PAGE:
Programming Example 4

This programming example shows us how a file is opened in append mode.

#include <stdio.h>

#include <string.h>

int main()
{
   FILE *fp;
   char st [100];

   fp = fopen ("data.txt", "a");        // file opening mode.

   printf ("Enter your message:");
   gets (st);

   fprintf (fp, "%s" ,st);

   printf (" Your message is appended in file. ");
   fclose (fp);     //close the file.

   return 0;
}

Output

Explanation

Here we open a file named “data.txt” in “a” mode. As I know from the file opening mode table, only writing is possible if we open a file in append mode. If the file does not exist, this mode opens a new file, and writing is possible on that file. In this mode, do not erase the old content.

Programming Example 5

This programming example shows us how a file is opened in “r+” mode. “r+” means reading + writing.

#include <stdio.h>

#include <stdlib.h>

int main ()
 {
   FILE * fp;
   char chr;
   fp= fopen ("data.txt"," r+ ") ;      // file opening mode.
   if (fp == NULL)
   {

       printf ("file cannot open");
       exit (1);
   }
fputs (" enter ",fp);
fputs (" modify",fp);
fclose (fp);        // close the file.
return0 ;
}

Output

Explanation

Here we open a file named “data.txt” in “r+” mode. As I know from the file opening mode table, if we open a file in reading + writing mode, create a file if the file does not exist. It overwrites the existing data. This mode is used for modifying the data content.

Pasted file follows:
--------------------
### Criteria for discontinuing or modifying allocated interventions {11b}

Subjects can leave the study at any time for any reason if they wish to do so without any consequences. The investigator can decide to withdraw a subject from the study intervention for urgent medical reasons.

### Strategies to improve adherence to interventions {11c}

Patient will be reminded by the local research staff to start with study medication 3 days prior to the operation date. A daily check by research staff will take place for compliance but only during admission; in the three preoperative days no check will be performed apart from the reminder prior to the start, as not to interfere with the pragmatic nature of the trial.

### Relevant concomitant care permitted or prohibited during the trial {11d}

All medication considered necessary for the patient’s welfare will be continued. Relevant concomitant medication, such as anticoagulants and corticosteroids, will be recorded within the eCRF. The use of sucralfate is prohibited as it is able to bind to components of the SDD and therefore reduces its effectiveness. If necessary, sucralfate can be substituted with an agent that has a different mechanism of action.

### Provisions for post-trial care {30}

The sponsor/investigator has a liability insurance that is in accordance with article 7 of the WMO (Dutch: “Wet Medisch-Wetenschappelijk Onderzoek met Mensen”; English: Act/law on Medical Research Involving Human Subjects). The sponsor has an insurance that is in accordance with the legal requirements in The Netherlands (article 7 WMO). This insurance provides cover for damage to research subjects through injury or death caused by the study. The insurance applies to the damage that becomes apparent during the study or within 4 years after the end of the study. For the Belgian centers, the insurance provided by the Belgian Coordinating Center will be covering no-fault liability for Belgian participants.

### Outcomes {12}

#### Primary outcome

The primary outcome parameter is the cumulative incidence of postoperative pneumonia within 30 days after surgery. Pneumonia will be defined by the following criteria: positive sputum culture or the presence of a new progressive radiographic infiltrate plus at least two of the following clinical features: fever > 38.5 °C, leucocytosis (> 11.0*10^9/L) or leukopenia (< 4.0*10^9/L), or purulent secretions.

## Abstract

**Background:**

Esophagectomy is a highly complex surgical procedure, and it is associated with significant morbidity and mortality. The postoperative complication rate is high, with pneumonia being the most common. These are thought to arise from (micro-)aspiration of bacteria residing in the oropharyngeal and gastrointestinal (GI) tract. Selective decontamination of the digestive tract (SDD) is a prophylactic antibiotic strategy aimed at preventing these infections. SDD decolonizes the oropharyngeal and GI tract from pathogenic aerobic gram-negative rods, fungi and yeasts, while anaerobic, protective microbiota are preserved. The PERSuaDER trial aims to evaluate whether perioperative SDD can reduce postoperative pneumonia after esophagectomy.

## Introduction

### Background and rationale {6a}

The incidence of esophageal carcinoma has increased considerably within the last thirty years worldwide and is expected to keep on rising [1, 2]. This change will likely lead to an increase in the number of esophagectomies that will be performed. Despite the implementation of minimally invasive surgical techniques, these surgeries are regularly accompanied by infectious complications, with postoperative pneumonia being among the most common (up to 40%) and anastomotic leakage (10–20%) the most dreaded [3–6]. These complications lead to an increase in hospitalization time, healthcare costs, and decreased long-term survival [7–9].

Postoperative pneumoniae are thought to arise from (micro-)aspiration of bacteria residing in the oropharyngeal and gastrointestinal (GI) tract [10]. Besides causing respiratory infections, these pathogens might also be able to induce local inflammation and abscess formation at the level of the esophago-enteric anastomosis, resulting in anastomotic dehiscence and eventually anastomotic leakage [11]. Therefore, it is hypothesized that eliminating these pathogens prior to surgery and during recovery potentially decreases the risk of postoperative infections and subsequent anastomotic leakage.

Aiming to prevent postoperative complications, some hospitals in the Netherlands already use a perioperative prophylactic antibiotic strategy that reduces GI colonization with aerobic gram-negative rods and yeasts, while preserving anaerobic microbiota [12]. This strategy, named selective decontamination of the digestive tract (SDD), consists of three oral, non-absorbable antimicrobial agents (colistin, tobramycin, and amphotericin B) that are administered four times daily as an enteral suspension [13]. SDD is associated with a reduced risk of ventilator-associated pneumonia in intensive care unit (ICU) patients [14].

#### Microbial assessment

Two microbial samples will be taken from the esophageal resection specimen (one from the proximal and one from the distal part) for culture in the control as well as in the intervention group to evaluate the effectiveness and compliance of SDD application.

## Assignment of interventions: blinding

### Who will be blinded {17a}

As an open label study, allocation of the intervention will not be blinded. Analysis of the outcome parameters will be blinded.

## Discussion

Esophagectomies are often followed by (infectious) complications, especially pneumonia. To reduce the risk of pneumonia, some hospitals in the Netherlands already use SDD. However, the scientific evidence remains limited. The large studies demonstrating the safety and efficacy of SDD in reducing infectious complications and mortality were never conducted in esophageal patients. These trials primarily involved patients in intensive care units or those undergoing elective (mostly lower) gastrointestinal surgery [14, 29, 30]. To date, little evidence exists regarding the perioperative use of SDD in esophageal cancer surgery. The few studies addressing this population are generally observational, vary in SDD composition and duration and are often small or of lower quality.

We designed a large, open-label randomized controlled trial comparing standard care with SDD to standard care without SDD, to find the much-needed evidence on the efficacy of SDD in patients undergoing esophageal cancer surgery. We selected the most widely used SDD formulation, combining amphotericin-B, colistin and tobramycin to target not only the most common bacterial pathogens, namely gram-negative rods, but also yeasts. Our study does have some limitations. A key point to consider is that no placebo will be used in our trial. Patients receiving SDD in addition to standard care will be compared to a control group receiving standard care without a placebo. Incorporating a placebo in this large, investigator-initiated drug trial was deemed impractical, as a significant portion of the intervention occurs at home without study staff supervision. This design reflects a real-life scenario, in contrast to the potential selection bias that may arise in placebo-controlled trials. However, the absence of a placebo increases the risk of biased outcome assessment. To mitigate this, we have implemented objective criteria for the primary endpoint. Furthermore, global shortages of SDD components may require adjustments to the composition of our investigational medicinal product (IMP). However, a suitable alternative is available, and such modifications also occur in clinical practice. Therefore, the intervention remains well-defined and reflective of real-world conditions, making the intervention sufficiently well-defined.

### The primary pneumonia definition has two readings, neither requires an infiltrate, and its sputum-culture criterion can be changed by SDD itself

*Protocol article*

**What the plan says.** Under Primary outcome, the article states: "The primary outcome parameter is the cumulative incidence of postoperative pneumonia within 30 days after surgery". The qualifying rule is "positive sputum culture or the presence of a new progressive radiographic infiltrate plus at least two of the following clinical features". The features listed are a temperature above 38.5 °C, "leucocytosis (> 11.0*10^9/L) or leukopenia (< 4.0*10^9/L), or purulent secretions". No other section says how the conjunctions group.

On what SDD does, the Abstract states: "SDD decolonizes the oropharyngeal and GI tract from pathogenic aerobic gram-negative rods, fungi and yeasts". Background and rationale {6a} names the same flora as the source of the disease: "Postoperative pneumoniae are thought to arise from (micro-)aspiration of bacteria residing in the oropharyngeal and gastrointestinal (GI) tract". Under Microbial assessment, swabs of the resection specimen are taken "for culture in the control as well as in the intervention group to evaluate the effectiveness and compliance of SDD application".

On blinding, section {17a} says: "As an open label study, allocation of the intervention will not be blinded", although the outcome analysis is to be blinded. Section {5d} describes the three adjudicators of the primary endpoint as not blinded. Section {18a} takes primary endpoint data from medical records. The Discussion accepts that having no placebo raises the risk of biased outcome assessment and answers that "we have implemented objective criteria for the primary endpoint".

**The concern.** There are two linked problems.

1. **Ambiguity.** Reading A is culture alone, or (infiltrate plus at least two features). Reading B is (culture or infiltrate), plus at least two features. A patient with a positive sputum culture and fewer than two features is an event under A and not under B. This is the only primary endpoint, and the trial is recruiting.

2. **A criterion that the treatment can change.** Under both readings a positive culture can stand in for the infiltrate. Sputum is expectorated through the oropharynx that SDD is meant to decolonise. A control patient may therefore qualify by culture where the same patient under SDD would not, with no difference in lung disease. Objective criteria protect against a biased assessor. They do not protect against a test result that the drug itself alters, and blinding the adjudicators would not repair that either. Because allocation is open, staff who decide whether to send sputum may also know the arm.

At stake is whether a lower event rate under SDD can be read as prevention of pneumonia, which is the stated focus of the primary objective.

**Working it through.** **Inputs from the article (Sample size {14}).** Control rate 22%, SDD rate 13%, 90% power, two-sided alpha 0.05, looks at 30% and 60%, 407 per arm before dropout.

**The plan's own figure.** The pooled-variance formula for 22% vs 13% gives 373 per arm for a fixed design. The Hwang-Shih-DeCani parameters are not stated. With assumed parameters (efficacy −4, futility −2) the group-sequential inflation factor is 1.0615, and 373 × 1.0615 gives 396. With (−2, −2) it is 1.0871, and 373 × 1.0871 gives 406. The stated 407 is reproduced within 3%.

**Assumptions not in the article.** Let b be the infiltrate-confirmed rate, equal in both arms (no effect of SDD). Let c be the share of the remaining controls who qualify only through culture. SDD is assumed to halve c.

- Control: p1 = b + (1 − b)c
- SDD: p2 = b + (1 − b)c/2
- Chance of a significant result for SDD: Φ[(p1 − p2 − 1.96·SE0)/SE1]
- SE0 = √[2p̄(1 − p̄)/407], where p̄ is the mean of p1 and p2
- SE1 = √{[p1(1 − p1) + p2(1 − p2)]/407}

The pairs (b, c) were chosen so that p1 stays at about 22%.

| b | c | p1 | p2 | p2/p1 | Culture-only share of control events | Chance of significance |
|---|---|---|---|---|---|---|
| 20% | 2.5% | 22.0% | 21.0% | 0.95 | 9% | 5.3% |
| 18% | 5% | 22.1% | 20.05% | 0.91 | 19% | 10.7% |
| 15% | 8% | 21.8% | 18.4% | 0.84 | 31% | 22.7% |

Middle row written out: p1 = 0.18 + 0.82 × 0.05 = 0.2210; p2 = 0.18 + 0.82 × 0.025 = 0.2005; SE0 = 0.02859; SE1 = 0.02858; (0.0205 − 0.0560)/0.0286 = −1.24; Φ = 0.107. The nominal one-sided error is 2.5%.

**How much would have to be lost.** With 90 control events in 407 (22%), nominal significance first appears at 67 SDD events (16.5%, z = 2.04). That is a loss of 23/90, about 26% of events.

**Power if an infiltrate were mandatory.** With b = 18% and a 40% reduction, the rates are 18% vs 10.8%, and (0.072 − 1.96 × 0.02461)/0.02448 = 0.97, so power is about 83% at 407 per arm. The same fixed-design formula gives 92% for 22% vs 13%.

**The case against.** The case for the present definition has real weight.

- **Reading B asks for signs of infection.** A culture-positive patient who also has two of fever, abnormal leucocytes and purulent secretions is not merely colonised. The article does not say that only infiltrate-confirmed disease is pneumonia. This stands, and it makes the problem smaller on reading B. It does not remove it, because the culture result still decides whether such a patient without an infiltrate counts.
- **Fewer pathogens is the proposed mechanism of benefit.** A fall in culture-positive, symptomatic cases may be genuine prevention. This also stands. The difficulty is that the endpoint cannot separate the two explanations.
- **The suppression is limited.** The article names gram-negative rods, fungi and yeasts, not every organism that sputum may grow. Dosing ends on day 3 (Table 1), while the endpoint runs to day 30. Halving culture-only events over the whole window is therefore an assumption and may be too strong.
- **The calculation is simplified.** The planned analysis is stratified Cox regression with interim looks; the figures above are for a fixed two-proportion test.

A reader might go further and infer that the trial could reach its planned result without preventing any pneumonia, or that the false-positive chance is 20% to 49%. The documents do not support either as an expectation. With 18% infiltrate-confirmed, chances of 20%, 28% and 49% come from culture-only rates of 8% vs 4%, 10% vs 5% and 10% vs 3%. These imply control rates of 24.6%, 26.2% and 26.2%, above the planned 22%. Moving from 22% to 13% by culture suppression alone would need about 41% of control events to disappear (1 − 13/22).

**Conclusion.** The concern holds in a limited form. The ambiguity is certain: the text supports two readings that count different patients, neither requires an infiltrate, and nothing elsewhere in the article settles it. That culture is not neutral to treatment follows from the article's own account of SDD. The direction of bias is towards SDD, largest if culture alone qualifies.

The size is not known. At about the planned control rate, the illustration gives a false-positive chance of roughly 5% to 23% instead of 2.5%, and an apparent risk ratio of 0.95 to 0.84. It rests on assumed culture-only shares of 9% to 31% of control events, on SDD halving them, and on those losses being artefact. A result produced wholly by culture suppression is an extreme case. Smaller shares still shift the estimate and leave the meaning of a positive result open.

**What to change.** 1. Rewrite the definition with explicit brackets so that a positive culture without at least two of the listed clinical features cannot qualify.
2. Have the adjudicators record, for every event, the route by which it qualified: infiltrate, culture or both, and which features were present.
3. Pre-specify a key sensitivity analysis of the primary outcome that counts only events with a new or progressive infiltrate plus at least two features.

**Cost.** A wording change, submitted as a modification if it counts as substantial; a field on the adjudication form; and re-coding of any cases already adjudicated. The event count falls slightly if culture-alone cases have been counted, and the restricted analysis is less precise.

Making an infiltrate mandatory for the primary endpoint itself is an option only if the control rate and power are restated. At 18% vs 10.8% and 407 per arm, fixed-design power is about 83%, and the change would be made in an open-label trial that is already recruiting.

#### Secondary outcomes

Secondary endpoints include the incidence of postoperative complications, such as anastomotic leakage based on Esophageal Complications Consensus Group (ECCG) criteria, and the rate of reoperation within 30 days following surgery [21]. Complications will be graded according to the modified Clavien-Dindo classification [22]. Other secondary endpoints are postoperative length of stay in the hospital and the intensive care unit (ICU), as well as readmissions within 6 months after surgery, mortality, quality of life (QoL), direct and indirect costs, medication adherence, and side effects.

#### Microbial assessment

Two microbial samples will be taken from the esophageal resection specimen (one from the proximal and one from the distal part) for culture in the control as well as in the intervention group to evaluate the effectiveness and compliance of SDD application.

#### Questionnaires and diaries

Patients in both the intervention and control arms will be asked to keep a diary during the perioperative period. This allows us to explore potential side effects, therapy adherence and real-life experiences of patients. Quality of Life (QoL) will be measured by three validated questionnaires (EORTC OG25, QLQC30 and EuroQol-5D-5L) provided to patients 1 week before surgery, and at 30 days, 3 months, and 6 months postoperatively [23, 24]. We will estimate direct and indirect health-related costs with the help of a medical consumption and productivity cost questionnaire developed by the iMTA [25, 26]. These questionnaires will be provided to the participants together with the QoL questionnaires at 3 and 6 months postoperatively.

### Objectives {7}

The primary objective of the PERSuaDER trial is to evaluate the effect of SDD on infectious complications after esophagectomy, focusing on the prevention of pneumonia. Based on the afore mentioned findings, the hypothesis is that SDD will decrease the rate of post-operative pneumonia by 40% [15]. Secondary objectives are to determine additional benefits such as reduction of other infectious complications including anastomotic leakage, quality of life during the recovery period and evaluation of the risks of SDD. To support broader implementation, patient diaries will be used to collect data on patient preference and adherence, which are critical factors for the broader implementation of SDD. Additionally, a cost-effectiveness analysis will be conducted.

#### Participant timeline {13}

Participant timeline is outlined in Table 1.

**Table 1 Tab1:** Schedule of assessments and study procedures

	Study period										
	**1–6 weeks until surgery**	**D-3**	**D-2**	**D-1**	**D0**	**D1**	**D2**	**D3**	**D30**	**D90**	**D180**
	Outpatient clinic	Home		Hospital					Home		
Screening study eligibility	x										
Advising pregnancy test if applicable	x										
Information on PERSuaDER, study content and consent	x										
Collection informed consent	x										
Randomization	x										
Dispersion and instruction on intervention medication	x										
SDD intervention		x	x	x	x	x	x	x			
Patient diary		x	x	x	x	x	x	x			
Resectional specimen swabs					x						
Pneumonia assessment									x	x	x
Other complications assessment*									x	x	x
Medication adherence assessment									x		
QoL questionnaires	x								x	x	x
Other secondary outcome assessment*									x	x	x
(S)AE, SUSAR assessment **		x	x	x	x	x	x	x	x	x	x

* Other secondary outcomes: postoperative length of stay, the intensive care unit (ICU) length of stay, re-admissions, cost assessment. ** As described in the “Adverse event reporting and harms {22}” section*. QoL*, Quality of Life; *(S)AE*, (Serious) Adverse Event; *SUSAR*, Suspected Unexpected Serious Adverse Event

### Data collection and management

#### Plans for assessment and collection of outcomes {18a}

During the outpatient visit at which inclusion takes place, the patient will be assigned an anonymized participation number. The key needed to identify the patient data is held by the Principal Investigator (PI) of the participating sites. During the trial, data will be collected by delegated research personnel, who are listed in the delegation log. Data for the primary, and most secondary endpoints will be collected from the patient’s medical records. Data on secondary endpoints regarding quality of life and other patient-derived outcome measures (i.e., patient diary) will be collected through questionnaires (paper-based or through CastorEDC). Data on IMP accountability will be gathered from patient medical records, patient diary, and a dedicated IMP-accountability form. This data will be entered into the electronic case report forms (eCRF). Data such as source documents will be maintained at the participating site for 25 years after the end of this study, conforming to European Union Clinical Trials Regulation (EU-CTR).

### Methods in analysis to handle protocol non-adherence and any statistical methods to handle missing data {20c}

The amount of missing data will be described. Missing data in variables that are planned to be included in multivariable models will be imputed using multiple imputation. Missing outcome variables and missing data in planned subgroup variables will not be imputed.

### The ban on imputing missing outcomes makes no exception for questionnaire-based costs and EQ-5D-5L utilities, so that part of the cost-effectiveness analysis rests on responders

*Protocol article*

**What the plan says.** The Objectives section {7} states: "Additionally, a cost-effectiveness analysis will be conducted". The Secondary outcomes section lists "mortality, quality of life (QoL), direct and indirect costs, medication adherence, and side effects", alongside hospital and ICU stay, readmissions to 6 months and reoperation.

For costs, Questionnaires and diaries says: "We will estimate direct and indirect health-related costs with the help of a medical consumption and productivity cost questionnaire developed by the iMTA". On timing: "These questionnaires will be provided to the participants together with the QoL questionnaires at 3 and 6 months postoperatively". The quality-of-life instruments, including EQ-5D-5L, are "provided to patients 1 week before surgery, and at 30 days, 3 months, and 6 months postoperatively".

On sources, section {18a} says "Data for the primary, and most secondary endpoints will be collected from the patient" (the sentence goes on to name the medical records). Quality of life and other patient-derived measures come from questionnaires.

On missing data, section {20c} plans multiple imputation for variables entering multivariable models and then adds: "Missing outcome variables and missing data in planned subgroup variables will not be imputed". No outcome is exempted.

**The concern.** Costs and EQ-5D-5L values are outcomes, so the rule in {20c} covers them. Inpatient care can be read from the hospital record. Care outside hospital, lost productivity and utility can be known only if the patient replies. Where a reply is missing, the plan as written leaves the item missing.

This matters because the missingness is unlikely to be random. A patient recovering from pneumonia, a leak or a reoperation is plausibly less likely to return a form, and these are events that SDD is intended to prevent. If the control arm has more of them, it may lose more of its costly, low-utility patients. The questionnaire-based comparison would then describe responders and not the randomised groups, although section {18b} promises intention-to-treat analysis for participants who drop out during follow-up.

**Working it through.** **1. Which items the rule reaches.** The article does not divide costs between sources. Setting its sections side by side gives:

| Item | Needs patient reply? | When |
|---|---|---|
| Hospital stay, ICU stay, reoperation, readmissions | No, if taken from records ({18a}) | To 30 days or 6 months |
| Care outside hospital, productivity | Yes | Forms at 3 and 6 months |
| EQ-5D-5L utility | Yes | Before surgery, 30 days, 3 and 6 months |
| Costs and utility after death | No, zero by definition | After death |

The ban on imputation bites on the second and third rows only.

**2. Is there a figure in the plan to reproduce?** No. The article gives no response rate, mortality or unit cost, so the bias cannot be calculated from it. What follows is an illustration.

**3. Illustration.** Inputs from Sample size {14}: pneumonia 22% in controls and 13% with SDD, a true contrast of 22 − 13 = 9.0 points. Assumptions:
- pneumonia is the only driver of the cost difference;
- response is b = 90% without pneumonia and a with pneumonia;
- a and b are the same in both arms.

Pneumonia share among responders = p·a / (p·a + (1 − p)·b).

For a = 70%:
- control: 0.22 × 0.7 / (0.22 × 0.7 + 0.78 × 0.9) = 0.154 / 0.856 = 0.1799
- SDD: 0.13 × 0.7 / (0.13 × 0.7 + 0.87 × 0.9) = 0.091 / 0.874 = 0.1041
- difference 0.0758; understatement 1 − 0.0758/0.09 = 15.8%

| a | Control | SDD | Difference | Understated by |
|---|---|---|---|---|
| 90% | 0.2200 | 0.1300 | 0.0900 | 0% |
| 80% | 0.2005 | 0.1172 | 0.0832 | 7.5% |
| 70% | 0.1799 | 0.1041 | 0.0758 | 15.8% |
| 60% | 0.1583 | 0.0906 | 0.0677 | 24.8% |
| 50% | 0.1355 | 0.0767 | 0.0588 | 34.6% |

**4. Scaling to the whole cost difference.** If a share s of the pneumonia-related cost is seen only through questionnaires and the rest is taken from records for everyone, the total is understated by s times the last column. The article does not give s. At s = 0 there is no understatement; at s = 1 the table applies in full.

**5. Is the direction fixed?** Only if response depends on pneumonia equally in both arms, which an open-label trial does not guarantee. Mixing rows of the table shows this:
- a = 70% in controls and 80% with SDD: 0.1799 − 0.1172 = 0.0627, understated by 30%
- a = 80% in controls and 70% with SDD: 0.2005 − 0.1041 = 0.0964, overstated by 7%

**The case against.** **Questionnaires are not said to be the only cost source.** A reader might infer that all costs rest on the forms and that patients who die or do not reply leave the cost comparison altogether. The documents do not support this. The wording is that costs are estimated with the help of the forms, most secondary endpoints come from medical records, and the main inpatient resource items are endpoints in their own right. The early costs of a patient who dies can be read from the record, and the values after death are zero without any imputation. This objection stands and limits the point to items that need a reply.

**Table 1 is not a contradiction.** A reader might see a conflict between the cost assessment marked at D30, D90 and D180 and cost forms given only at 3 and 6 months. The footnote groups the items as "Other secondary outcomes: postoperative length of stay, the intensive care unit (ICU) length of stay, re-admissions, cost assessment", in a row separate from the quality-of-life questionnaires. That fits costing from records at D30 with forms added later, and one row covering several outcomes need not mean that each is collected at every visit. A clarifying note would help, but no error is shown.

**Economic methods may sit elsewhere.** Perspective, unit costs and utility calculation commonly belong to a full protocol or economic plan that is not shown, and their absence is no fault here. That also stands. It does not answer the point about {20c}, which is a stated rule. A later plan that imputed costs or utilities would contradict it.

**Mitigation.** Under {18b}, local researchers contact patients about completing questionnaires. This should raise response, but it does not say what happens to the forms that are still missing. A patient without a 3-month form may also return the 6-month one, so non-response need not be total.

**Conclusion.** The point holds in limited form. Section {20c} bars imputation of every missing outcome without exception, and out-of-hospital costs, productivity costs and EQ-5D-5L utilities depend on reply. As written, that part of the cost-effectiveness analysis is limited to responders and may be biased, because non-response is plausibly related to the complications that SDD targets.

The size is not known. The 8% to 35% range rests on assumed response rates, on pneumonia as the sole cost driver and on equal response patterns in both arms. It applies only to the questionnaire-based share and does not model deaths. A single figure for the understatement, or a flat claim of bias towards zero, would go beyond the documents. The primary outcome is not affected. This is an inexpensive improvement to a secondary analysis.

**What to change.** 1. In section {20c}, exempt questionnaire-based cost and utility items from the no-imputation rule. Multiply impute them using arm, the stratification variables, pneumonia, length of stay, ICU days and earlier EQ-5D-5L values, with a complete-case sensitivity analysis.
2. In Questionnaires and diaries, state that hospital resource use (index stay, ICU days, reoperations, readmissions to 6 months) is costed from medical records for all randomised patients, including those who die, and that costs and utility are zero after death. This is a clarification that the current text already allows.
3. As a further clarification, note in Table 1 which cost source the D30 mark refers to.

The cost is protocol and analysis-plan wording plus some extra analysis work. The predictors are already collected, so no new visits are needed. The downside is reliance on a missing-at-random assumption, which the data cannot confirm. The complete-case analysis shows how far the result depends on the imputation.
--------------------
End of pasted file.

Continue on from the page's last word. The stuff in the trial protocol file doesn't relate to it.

Programming Example 6

This programming example shows us how a file is opened in “w+” mode. “w+” means reading + writing is possible on the file.

#include <stdio.h>

#include <stdlib.h>

int main ()
 {
   FILE * fp;

   fp = fopen (" myfile.txt ", " w+ ");     // file opening mode.
   fprintf (fp, "%s  %s %s %d", "Hello", "students", "of", 2004);

   fclose ( fp );       // close the file.

return  0;
}

Output

Explanation

Here we open a file named “myfile.txt” in “w+” mode. As I know from the file opening mode table, if we open a file in reading + writing mode, create a file if the file does not exist. It erases the old content of the file.

Programming Example 7

This programming example shows us how a file is opened in “a+” mode. “a+” means reading + appending is possible on the file.

#include <stdio.h>

#include <stdlib.h>

int main ()
 {
   FILE * fp;
   char chr;
   fp= fopen (" myfile.txt "," a+ ");       // file opening mode.
   if (fp == NULL)
   {

       printf (" file does not exist ");
       exit (1);
   }

   fputs ("Good morning",fp);
   rewind(fp);

   while ( !feof (fp))
   {
       chr=fgetc (fp);
       printf ( "%c ", chr);
   }

fclose (fp);        // close the file.
   return 0 ;
}

Output

Explanation

Here we open a file named “myfile.txt” in “a+” mode. As I know from the file opening mode table, if we open a file in reading + appending mode, create a file if the file does not exist. It appends the content data at the end of the file.

Conclusion

We can see different types of file opening modes in the C language. Each opening mode has its own function and is used according to the program’s requirement. These mechanisms help the programmers to handle the files efficiently.

About the author

Bamdeb Ghosh

Bamdeb Ghosh is having hands-on experience in Wireless networking domain.He's an expert in Wireshark capture analysis on Wireless or Wired Networking along with knowledge of Android, Bluetooth, Linux commands and python. Follow his site: wifisharks.com